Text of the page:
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Romania: Inflation Could Soar To 100 Percent Says EBRD

  • Stuart Parrott



London, 16 April 1997 (RFE/RL) -- A report by the European Bank for Reconstruction and Development (EBRD) says Romania's gross domestic product is likely to fall two percent this year while, according to the government's own estimate, inflation could soar to 100 percent.

The report, released at the EBRD's sixth annual meeting in London, focuses on Romania's mixed economic performance since it began its reforms in 1990.

The report says last year saw a deterioration in the economy after a promising performance in 1995, when GDP growth reached 7.1 percent while inflation fell from triple digits to a record low of 28 percent.

The report says 1996 saw an easing in both fiscal and monetary policy which led to tense relations with the International Monetary Fund.

The country's GDP grew at a slower rate -- by about 4.1 percent -- while annual inflation took off again to reach about 57 percent (compared with the initial target agreed with the IMF of 20 percent).

Price rises were fuelled mainly by an ongoing depreciation of the currency, the leu; by continued subsidies to agriculture; and a pre-election spending boom by the former government.

At the end of 1996 the budget deficit had reached 5.7 percent of GDP against the 2.2 percent that Romania had agreed with the IMF.

In its election manifesto the multi-party Democratic Convention, which emerged as the largest coalition in November, 1996, elections, promised a "Contract with Romania" which would boost living standards and pensions. It also pledged tough action to bring the country's finances into shape, and a major restructuring of industry, much of which remains overmanned and uncompetitive.

But, on taking power, the government said the economy was worse than the outgoing government had admitted, necessitating postponement of the Contract and implementation of tough austerity measures.

The first of these was a sharp increase in the price of certain fuels which came into effect at the end of December, 1996.

The government has admitted that its austerity measures would probably delay GDP growth until 1998, creating a one to two percent decline in GDP over 1997, but with growth resuming by year-end.

The report says in 1997 the government is set to boost reform while at the same time improving the balance of payments (although for the year, a deficit of $4 billion is anticipated.) It faces the problem of higher social payments as a result of the austerity package.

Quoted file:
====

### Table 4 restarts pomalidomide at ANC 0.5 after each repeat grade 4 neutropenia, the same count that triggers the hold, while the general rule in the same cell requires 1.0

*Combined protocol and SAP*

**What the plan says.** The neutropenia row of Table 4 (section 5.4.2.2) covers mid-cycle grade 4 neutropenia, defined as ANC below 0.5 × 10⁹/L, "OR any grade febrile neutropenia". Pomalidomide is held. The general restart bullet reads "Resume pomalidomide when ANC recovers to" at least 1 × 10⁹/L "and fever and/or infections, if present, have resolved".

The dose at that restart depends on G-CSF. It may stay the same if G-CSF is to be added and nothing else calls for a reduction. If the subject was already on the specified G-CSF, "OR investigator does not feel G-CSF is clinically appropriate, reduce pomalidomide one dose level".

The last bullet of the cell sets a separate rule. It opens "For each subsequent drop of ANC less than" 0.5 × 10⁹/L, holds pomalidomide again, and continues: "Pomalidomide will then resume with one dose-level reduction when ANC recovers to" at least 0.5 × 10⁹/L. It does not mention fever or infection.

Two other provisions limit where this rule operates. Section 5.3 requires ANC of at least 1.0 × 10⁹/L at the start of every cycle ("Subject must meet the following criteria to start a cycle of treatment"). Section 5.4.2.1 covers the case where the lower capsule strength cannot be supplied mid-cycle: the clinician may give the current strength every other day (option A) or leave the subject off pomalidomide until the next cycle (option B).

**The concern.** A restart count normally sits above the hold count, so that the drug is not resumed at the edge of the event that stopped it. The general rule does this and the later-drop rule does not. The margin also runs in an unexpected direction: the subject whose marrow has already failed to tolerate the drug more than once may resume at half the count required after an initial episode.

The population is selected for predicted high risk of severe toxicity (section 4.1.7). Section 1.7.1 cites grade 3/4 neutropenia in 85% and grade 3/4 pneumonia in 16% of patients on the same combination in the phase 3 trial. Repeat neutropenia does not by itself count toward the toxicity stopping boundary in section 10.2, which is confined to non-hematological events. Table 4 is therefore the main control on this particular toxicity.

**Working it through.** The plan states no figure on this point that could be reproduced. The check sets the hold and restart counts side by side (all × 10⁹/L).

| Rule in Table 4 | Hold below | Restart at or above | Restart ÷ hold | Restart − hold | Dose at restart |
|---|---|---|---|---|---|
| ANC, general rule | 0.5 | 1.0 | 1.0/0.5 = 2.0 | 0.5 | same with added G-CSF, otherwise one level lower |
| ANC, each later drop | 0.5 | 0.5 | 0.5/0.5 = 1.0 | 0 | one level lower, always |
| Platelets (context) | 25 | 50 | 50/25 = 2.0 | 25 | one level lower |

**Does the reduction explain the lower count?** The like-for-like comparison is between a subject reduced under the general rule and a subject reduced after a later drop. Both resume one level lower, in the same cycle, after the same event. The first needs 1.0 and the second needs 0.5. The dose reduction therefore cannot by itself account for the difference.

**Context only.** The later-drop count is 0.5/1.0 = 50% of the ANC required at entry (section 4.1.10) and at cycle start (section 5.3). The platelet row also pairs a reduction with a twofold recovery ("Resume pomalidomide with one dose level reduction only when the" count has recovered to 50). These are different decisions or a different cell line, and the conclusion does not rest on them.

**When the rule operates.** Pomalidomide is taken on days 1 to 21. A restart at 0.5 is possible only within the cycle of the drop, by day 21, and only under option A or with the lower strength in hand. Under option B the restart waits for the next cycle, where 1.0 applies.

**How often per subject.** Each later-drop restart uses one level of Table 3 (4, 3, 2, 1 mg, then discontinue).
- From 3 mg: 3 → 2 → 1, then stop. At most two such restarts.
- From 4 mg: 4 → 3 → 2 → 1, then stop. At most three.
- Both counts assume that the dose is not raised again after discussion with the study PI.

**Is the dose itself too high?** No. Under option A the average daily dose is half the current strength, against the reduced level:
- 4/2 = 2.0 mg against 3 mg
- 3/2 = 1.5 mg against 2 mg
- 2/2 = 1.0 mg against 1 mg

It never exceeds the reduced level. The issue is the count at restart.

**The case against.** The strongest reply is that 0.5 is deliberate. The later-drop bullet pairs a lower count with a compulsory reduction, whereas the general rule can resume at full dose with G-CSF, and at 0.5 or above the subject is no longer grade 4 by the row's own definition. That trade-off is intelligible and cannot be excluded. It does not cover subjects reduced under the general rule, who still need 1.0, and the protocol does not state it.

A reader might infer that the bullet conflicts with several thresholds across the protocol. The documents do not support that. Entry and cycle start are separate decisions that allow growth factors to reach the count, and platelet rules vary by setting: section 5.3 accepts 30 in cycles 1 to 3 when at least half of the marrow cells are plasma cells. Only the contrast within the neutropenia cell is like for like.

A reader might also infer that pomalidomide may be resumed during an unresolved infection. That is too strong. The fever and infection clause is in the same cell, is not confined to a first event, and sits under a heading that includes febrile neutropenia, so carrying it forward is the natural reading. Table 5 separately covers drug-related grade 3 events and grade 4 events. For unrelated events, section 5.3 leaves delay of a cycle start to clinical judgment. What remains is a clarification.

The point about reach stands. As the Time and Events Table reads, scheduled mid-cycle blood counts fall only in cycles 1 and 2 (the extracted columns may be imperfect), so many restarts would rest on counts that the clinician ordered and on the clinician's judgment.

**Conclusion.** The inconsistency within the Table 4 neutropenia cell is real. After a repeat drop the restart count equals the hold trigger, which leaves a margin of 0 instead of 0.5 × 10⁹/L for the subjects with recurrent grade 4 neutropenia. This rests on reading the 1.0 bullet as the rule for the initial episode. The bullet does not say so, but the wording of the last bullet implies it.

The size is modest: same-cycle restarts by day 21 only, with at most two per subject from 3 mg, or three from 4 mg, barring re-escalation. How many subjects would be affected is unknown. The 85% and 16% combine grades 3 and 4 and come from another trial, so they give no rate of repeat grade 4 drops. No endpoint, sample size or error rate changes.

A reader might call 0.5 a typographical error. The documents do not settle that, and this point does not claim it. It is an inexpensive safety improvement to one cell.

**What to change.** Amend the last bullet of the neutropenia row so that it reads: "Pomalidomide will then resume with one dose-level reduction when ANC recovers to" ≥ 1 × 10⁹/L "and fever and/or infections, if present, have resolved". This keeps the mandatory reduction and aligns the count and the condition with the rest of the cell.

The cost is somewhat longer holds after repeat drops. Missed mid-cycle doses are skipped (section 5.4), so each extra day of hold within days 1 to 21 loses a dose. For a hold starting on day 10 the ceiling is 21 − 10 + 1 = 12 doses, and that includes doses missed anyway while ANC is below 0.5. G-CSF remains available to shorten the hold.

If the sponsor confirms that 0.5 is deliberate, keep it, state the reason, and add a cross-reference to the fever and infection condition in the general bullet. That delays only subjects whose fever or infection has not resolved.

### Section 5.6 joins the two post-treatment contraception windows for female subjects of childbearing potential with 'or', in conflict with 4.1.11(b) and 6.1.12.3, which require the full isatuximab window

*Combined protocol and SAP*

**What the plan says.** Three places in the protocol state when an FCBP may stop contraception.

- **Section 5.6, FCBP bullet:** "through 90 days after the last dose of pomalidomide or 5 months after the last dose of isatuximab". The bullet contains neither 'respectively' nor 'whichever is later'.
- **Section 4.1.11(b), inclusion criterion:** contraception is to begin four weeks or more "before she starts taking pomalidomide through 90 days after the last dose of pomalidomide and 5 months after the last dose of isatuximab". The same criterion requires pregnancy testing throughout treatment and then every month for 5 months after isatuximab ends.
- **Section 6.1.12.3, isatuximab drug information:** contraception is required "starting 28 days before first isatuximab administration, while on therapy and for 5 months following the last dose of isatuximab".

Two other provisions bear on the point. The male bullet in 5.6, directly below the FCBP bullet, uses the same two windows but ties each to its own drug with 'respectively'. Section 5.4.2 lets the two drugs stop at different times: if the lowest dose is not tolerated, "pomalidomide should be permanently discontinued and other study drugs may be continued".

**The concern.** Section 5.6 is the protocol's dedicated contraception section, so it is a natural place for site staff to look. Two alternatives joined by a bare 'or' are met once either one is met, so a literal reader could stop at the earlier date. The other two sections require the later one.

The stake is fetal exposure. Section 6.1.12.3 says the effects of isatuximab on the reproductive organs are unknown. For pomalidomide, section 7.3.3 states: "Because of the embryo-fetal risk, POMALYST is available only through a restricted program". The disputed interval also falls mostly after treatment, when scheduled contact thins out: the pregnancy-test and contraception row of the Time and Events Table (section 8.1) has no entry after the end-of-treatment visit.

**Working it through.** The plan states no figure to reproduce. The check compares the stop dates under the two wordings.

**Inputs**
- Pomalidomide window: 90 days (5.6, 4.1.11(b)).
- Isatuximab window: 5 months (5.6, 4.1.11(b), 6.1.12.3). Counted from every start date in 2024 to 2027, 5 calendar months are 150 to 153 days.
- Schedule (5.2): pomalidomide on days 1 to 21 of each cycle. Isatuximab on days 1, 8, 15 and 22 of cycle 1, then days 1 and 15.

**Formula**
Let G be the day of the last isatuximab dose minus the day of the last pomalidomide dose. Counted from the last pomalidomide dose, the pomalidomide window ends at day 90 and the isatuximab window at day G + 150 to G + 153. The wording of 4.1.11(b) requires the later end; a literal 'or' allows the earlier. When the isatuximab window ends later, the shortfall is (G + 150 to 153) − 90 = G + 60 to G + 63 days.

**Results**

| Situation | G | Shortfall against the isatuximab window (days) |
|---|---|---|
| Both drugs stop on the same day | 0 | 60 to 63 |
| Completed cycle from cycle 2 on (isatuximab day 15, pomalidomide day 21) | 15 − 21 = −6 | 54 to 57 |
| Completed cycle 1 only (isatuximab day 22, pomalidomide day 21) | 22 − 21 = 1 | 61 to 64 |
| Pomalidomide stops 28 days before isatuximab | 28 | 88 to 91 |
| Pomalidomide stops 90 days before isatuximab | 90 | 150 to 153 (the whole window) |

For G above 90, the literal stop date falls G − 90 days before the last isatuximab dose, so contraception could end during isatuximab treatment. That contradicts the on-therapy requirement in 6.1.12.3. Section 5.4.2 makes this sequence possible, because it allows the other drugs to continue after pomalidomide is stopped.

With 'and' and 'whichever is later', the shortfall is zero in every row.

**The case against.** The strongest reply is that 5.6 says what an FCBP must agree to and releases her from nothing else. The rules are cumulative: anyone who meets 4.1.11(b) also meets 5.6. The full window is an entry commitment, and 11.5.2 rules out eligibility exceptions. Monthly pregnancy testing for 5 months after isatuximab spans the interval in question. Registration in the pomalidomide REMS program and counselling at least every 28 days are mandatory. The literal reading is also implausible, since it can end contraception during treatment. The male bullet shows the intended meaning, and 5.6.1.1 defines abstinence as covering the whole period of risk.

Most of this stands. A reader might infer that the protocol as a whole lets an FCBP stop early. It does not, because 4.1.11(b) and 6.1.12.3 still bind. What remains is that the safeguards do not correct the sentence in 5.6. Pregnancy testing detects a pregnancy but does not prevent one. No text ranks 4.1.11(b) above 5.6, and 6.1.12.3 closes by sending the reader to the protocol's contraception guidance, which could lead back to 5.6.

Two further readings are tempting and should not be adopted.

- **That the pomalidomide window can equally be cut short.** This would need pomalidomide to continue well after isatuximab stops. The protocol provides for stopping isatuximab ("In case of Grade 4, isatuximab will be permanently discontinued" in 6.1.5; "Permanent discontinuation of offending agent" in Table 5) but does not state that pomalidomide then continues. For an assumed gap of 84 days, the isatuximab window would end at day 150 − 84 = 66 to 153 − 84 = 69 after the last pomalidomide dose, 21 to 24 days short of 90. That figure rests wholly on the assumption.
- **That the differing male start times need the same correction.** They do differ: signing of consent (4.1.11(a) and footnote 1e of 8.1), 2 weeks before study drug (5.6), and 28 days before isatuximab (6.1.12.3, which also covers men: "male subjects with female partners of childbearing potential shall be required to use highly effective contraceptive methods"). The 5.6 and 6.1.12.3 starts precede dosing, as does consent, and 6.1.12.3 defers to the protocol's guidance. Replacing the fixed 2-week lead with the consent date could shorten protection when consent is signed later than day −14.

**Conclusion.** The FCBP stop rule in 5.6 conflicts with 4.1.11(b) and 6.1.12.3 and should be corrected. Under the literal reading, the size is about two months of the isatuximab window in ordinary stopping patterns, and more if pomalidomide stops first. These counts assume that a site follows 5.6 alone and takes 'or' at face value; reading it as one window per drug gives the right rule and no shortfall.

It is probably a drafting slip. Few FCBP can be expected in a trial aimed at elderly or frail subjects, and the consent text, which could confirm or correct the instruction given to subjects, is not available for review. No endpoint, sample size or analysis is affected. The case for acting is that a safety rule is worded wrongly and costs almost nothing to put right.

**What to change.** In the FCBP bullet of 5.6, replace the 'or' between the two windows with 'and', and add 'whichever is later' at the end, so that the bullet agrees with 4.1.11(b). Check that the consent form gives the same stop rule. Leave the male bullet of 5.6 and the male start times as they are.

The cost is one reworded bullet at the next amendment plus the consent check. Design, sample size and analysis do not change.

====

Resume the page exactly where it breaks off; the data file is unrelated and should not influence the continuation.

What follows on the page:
Its other priorities include: tax cuts, a full-scale restructuring of industry, accelerated privatization, curbs on subsidies to agriculture and energy, and action to end high-level corruption.

In the monetary field, the new government has defined four key priorities: calming inflationary pressures, improving the functioning of the foreign exchange market, consolidating currency reserves, and enhancing Romania's international monetary credibility.

But the authorities have warned that the increase in energy prices is expected to boost inflationary pressure in the short-term. This and the increase in unemployment that is expected to result from industrial restructuring "will significantly increase hardship for the population." The report says unemployment will be 11 percent in 1997.

To ease this, the government has announced specially-targeted social assistance which is expected to account for 10 percent of GDP.

Externally, the government wants to continue the improvement of Romania's balance of payments. The year 1996 saw an improvement over 1995 owing to the over-valued leu and foreign exchange restrictions. By year-end imports fell three percent while exports fell 3.2 percent.

Romania has pursued privatisation on three fronts: through management-employee buy-outs; through direct sales to strategic investors; and through the Mass Privatization Program (MPP).

The reports says the MPP amounted to an ambitious but finally successful sale of shares in about 3,900 small and medium-sized enterprises to the Romanian population through a voucher system.

The report says that large-scale privatisation of the agricultural sector has advanced under guidelines laid down in 1991, according to which 4.9 million Romanians are entitled to reclaim small plots from state holdings, up to 10 hectares of land per family. More than 90 percent of the new landowners have received "temporary property certificates."

One of the most important privatisations over 1997 will be the national telephone operator, Romtelecom.

Romania freed half of the prices in the consumer goods basket in November, 1990. In 1993, consumer subsidies were phased out, and by mid-1995, only three percent of consumer goods and services were centrally administered. By late 1996, only oil and energy prices, and the prices of a few agricultural goods, were subject to state control.

The report says: "Romania, under communism the most centralised of the centrally planned economies, has come a long way..."
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